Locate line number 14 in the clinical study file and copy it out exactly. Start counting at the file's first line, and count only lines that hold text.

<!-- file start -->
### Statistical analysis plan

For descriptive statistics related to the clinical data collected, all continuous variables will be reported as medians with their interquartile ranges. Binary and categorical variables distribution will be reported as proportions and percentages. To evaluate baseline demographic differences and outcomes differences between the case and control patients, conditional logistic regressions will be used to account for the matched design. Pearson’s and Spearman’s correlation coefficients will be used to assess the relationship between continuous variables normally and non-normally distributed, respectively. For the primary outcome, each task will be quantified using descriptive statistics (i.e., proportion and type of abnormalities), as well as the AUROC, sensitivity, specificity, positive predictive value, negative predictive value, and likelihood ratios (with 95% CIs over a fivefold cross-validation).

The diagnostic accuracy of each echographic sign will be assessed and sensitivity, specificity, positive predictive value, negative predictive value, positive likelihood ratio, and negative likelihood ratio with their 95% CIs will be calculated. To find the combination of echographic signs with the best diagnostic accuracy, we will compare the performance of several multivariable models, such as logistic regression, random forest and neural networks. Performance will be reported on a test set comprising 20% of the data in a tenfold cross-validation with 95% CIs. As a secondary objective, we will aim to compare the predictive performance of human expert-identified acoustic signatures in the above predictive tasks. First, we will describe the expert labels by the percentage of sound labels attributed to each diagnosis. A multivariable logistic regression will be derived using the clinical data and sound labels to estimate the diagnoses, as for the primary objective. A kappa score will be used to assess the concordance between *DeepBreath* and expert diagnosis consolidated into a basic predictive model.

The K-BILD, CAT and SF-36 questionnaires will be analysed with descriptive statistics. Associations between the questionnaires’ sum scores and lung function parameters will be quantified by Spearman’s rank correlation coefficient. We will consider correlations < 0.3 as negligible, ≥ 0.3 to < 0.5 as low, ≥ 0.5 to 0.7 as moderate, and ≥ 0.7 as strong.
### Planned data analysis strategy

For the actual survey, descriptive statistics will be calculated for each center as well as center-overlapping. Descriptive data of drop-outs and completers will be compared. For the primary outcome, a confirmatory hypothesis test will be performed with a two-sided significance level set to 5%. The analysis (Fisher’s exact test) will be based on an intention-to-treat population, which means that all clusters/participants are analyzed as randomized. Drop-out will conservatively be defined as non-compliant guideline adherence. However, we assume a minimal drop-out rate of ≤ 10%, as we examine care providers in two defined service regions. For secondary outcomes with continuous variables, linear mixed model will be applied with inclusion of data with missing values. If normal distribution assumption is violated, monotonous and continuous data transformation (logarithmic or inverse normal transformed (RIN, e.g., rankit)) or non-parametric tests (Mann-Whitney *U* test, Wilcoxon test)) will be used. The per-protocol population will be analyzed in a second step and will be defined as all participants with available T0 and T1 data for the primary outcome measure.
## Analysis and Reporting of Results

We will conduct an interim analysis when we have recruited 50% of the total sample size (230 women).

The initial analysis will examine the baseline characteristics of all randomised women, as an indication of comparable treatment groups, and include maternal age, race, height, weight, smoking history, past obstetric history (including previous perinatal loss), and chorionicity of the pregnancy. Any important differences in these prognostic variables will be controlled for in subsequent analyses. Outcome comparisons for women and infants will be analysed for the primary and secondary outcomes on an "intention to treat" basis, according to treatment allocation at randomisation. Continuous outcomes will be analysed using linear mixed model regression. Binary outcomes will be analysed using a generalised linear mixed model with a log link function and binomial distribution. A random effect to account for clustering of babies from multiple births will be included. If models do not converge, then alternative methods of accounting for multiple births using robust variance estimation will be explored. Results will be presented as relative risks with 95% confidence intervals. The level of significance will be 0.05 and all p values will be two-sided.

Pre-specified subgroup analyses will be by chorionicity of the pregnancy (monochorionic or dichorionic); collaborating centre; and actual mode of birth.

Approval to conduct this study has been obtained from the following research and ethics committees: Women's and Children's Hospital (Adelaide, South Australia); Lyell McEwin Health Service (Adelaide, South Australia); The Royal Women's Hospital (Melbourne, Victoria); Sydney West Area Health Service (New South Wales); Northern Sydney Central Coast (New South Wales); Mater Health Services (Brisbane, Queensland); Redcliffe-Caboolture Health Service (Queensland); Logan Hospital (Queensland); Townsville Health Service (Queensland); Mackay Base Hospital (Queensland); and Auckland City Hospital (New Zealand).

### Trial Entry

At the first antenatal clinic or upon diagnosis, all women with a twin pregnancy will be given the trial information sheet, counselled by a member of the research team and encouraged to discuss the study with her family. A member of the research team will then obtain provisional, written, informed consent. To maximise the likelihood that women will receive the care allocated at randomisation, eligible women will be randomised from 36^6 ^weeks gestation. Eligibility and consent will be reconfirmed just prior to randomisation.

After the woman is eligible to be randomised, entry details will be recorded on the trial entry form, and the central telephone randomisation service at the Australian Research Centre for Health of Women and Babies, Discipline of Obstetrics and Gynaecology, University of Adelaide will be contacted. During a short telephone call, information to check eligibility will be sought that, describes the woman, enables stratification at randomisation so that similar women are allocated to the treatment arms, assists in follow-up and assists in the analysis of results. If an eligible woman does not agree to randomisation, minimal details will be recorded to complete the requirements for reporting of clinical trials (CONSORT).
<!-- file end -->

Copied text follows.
After the woman is eligible to be randomised, entry details will be recorded on the trial entry form, and the central telephone randomisation service at the Australian Research Centre for Health of Women and Babies, Discipline of Obstetrics and Gynaecology, University of Adelaide will be contacted. During a short telephone call, information to check eligibility will be sought that, describes the woman, enables stratification at randomisation so that similar women are allocated to the treatment arms, assists in follow-up and assists in the analysis of results. If an eligible woman does not agree to randomisation, minimal details will be recorded to complete the requirements for reporting of clinical trials (CONSORT).